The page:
My 4-inch Clark refractor shows it as a lovely gem. I logged it as an "ocean of turbulence and detail" as seen with a 10-inch reflector under dark Kansas skies in the 1950's. In 1992 I saw it with a 20-inch telescope from the Florida Keys -- a view that transformed it into a hurricane of cosmic chaos. (pp 28-29)

O'Meara's compilation of Houston's works has quickly taken its place as one of my favorite cloudy night books. It is also a valuable resource for planning observing sessions. It's organization by month lends itself well to selecting some prime targets for easy observing, with a generous dose of difficult challenges for the more adventurous. This book is destined to be an instant classic, both to seasoned amateurs and the new generation that is growing up without Houston's monthly column.

Eclipse!: The What, Where, When, Why, and How Guide to Watching Solar and Lunar Eclipses by Philip S. Harrington

An Intimate Look at the Night Sky by Chet Raymo

Raymo's latest book is not a star atlas designed to be carried out-of-doors under a dark night sky. Though it has star maps (arranged by season), it is clearly not that kind of guide to the night sky. Raymo hints at his motivation on page X of the introduction.

"We spend out evenings indoors in front of the television or computer monitor, oblivious of the beauty and terror of the celestial abyss." Raymo's intent is to reintroduce us to that beauty and terror; to renew our (a collective "our;" the human race) intimacy with the night sky.

Organizationally, the 12 chapters of the book are arranged into four broad sections by season. Each section begins with several all-sky charts introducing us to the major constellations of that season. The chapters associated with the four sections delve deeper, covering such topics as the distances to stars, eclipses, comets, meteor showers, etc.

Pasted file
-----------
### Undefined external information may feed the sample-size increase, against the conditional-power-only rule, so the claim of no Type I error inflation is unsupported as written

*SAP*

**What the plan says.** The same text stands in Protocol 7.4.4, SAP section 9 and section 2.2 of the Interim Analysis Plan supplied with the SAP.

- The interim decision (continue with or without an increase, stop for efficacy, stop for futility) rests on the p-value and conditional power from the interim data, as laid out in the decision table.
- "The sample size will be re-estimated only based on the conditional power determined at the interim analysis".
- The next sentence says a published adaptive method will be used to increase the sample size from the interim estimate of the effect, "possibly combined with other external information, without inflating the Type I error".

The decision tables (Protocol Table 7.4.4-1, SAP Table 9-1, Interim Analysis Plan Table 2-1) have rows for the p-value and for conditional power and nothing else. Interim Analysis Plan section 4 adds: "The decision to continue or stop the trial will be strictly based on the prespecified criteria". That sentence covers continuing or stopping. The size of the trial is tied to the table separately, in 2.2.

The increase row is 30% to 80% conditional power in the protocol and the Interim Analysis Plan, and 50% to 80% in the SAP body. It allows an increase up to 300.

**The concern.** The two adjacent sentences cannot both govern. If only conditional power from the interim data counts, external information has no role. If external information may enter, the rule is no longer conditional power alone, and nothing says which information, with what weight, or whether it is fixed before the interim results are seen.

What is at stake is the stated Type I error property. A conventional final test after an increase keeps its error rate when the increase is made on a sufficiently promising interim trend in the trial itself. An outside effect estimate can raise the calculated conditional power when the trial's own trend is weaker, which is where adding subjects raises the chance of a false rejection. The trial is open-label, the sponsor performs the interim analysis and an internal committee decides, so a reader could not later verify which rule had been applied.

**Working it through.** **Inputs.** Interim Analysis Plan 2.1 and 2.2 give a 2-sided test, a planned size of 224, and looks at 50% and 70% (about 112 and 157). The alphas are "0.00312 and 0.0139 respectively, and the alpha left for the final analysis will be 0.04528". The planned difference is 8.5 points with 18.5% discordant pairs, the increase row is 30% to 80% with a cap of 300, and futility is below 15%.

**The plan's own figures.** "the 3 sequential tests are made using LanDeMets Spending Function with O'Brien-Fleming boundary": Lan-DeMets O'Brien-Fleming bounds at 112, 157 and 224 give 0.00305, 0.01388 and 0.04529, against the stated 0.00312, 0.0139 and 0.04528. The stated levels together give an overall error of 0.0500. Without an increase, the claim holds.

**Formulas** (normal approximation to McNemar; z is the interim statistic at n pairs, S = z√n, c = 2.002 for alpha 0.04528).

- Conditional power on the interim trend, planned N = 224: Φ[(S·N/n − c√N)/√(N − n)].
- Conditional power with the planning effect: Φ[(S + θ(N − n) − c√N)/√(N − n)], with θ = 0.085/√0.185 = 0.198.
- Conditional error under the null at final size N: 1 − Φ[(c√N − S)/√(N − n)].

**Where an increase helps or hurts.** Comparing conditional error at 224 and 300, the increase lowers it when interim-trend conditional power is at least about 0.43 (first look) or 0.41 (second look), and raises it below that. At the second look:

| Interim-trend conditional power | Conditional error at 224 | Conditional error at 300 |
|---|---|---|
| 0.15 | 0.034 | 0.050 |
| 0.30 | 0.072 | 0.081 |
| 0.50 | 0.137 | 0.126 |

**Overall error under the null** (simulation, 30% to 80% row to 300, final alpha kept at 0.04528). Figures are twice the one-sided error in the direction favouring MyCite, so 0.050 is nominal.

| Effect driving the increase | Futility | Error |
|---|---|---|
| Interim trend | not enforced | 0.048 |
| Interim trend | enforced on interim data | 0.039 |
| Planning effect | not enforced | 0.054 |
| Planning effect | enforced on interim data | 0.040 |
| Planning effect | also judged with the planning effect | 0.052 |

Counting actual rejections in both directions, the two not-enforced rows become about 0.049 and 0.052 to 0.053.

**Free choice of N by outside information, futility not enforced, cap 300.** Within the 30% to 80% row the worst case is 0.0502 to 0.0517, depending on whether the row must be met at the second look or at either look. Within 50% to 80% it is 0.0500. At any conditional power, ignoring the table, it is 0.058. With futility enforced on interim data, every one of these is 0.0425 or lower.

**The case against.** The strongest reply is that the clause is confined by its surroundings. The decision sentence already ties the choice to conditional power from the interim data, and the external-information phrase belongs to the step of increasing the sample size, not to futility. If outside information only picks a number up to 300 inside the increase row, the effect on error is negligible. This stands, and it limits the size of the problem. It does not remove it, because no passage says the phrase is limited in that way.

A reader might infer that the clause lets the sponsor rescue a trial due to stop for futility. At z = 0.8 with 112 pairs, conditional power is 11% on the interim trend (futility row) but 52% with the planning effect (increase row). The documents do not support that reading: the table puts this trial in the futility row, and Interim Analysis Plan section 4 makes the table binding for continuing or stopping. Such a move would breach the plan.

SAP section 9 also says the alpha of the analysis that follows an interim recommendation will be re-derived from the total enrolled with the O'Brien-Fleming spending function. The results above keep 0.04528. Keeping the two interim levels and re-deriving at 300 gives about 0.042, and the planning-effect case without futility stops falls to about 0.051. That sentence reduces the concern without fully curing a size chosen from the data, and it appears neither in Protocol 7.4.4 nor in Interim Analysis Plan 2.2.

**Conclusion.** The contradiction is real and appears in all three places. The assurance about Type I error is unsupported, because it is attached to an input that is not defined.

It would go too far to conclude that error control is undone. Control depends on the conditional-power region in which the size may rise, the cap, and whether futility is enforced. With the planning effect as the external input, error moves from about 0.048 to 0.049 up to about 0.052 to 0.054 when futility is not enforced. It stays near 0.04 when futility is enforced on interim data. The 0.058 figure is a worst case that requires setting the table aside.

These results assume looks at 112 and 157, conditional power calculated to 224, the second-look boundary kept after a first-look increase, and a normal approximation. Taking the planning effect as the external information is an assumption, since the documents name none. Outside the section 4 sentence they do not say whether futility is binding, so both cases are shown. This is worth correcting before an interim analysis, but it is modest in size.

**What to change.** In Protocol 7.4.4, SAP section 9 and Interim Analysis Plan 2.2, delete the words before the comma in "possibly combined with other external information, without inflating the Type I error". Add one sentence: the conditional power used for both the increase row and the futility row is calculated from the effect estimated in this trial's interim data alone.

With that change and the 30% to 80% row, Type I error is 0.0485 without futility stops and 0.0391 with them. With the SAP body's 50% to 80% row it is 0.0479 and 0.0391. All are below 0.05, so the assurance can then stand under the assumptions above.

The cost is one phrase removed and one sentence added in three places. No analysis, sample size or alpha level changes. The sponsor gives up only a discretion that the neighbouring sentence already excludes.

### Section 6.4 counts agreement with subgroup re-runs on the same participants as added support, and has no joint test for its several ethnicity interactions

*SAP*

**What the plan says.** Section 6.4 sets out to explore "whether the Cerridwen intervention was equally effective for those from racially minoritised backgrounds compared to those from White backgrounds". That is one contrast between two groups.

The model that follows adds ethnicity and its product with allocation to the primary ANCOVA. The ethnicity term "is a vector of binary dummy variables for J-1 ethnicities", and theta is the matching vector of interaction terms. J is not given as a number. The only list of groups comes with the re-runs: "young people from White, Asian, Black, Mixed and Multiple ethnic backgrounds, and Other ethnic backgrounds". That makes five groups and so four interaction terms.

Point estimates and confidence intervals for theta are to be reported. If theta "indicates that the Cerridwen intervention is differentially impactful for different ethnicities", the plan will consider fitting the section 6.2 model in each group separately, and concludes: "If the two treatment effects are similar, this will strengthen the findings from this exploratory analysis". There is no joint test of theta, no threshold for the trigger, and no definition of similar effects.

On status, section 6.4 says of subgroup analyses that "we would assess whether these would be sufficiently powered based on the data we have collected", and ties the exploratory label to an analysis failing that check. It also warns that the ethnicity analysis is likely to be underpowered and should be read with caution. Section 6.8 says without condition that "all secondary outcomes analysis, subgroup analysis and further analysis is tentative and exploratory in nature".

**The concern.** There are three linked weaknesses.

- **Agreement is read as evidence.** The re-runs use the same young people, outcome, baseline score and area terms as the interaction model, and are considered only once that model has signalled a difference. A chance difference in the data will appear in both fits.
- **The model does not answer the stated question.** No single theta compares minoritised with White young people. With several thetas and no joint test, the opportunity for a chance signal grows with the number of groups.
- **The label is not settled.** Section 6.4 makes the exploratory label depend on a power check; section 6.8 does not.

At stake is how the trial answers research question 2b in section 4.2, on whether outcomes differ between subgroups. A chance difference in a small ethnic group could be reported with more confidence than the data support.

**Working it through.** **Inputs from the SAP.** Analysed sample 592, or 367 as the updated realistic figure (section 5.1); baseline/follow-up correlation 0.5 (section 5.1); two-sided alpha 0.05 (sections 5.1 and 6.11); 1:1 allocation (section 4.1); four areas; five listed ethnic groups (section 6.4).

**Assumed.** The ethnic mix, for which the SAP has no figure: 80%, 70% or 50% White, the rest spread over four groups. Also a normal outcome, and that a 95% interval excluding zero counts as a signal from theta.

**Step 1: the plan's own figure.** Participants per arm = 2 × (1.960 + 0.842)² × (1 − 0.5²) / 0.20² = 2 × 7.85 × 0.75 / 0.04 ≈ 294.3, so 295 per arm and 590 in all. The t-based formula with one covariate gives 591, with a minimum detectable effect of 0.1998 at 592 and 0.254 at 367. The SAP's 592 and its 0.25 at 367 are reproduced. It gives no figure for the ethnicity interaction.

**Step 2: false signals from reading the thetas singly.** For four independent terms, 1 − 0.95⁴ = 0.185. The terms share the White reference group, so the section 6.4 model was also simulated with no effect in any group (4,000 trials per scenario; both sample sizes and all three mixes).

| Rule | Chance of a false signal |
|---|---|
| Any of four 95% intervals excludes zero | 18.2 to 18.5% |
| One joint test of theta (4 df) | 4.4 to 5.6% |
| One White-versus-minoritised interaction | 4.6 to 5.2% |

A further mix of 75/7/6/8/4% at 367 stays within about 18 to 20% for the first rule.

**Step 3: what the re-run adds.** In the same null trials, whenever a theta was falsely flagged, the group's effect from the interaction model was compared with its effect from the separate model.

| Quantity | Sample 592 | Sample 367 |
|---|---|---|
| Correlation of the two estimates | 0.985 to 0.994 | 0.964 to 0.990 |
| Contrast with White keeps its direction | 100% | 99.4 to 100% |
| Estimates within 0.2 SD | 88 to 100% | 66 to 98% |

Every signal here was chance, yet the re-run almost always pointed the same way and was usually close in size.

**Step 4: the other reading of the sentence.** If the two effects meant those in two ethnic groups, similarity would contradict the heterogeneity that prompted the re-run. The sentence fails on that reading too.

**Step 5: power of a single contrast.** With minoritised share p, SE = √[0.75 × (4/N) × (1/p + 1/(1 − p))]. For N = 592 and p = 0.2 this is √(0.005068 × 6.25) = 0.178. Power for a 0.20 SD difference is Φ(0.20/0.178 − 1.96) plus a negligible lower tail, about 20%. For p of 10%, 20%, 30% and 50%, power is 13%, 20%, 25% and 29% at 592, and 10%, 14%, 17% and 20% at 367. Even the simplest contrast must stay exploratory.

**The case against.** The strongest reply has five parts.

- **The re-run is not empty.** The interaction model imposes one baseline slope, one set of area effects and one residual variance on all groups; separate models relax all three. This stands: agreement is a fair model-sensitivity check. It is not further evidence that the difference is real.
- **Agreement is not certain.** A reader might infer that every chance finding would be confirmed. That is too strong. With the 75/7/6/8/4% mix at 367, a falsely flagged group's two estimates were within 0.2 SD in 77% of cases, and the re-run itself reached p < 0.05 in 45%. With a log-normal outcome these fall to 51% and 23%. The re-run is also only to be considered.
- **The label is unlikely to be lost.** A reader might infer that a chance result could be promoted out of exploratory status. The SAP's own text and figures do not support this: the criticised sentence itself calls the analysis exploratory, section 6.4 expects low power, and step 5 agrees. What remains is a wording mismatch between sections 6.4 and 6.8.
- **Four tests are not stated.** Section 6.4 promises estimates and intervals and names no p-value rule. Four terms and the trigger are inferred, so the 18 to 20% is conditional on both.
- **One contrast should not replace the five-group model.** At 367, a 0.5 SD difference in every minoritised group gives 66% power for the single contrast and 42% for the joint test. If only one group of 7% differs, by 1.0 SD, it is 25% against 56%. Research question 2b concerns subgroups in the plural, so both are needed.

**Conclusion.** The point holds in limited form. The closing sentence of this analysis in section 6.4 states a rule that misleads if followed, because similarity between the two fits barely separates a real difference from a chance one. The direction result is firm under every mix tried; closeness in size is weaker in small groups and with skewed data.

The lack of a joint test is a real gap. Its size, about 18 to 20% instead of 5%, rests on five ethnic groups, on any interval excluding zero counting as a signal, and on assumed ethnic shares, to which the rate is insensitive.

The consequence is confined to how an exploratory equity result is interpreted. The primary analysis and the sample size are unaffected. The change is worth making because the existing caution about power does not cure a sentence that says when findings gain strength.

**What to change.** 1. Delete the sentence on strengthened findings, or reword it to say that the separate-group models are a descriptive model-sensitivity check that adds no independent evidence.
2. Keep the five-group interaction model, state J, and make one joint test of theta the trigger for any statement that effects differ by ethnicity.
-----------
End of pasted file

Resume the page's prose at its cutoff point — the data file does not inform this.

The major attraction of this book is not the science, though the science is accurate and delivered in digestible portions. The major attraction of "Night Sky" is the way Raymo delivers the content: with the wide-eyed wonder of a child, with a deep respect and secular appreciation for the beauty of the heavens. His blend of science with poetry, history, culture, and music is smooth and never forced.

Seasoned Raymo readers will note that he has recycled much of his material from earlier (and arguably better) books, but that should not dissuade. Night Sky contains the best of Raymo's naturalist yearnings for the ineffable attraction of things celestial. As he discusses the "usual suspects" (Hubble Deep Field, the attrition of stars due to light pollution, etc.), he is convincing in his deep sense of awe and humility. He has an enviable ability to turn a phrase and communicate via allegory. His polished presentation of the allegory of an island of knowledge in a sea of mystery is beautiful. This piece first appeared in "Skeptics and True Believers" and is presented in this book in a more abbreviated form. It's his answer to those who think that science removes the mystery and romance from life.